Eli: James, you’ve taken the 80s hardcore vocals and made it fresh and new. I can hear a Kurt Cobain-like influence in your music. Who are your influences and how have those influences been incorporated in your music?

James: Some of the guitar players that have influenced me are East Bay Ray, Poison Ivy, Johnny Marr, and John Dwyer. Zac Carper of the FIDLARS has influenced the way I sing, I like his fast type of rapping in his songs that also kind of fits into hardcore. We never set out to be a hardcore band but the music we were listening to pushed us in that direction. Teen Mortgage also takes a lot of influence from the West Coast scene in the U.S. particularly with surf rock.

Ed: Some desert rock as well like Fu Manchu.

Eli: James, you’re an avid skateboarder. What got you into being a skater and what is the current skating culture like? What advice would you give to someone who wants to learn to skateboard?

James: I knew this kid in my neighborhood who skated who had plastic ramps and I was definitely interested in being in the air. This was also around the time Tony Hawk’s Pro Skater 2 (a skateboarding video game) came out and when you booted the game up all of this good music came on which also included punk, so I got into punk and skateboarding at the same time. The current skate culture is super cool right now but social media has kind of messed it up a bit. Maybe that’s an old head thing to say but it’s definitely taken some of the value out of it. Like when you used to wait to get the skate magazines and you’d read and go how did they do that? Then you would wait for the video to come out and you get your mind blown but it’s not like that anymore. Now with Instagram it’s way quicker to see everything and it kind of ruins that anticipation.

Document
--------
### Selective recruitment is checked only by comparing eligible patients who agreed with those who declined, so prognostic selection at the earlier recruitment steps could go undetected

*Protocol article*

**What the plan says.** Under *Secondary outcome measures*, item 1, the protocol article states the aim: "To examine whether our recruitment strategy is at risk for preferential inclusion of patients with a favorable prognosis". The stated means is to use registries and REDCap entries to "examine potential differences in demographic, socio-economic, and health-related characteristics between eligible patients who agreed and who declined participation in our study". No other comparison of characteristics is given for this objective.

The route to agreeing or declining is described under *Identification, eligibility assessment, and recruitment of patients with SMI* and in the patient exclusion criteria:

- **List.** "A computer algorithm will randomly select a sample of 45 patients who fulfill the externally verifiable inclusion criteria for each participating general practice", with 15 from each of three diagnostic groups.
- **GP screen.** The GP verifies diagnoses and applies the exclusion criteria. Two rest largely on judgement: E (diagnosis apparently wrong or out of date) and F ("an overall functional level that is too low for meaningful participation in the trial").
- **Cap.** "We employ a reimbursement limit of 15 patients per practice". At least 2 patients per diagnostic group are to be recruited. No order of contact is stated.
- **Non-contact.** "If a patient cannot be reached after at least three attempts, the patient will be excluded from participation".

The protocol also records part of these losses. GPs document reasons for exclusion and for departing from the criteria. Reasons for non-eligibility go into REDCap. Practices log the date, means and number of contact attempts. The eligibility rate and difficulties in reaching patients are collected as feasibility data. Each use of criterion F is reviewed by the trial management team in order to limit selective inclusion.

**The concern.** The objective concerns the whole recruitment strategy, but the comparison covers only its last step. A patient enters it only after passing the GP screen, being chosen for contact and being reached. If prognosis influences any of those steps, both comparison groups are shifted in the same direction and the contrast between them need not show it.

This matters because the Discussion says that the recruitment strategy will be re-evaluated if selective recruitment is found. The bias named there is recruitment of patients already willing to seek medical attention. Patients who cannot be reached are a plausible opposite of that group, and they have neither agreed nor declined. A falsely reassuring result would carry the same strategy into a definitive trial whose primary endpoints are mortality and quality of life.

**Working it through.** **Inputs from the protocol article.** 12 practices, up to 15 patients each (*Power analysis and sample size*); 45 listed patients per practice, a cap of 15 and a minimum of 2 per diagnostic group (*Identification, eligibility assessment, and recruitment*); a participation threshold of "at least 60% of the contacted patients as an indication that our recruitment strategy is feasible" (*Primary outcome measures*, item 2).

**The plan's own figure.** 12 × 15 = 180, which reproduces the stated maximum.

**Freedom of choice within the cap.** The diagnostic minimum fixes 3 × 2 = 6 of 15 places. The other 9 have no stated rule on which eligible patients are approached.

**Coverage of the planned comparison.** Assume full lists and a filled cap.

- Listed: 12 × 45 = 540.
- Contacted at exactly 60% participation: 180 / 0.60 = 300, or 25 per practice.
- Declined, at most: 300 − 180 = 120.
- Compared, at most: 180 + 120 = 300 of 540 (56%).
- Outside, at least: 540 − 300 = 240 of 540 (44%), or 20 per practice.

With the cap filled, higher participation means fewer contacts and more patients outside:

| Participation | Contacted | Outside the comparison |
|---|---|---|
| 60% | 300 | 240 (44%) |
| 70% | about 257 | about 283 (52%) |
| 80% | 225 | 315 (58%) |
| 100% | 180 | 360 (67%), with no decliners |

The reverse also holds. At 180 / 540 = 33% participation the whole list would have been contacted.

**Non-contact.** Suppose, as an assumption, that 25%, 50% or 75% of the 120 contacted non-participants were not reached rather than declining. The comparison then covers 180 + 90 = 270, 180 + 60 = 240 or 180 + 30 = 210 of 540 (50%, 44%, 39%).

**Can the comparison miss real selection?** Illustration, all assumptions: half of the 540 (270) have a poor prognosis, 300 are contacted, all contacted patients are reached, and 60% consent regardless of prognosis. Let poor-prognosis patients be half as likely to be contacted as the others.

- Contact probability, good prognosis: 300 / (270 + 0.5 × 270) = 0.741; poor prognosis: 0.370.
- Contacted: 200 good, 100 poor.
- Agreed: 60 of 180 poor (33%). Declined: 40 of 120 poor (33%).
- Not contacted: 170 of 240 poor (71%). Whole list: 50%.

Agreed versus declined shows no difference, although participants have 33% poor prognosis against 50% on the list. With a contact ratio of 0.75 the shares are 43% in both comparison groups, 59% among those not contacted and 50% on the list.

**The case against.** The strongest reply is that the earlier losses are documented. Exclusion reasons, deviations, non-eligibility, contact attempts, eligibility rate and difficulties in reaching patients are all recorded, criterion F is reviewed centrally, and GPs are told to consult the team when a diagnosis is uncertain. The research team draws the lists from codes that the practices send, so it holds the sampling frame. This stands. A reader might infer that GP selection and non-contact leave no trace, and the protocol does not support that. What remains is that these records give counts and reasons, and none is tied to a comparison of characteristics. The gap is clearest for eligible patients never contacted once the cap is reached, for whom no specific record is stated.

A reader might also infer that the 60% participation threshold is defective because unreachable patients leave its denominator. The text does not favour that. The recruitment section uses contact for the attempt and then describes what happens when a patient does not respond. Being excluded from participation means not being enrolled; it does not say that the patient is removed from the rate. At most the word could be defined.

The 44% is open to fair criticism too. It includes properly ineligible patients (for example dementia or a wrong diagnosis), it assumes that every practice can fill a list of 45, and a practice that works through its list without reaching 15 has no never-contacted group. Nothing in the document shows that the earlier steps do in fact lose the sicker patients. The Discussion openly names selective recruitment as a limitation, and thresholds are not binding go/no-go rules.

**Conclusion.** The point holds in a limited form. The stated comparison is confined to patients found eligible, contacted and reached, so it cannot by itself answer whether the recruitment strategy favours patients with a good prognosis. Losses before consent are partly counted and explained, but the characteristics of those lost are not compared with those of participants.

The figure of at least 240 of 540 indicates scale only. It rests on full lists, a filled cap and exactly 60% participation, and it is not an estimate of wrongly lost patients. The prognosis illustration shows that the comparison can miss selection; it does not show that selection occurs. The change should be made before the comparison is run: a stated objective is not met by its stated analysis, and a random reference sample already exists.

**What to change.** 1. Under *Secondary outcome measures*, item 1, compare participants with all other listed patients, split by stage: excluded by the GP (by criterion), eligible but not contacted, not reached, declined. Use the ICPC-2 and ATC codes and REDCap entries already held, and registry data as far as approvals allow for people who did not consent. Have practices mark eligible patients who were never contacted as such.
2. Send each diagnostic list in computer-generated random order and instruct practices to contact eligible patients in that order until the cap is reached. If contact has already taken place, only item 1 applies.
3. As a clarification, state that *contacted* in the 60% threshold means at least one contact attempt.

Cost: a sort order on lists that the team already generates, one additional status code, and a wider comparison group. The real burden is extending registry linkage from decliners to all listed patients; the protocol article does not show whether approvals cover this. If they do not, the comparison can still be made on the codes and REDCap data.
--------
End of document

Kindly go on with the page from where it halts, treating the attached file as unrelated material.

However, skating is way more creative now and girls and people of the LGTBQ+ community are being accepted in the skateboarding culture. My advice to someone who wants to learn to skateboard is that you have to go out and do it and don’t give up.

Eli: Ed, I understand you love to lift weights. What is your routine when you go to the gym and how do you fit working out with your touring schedule?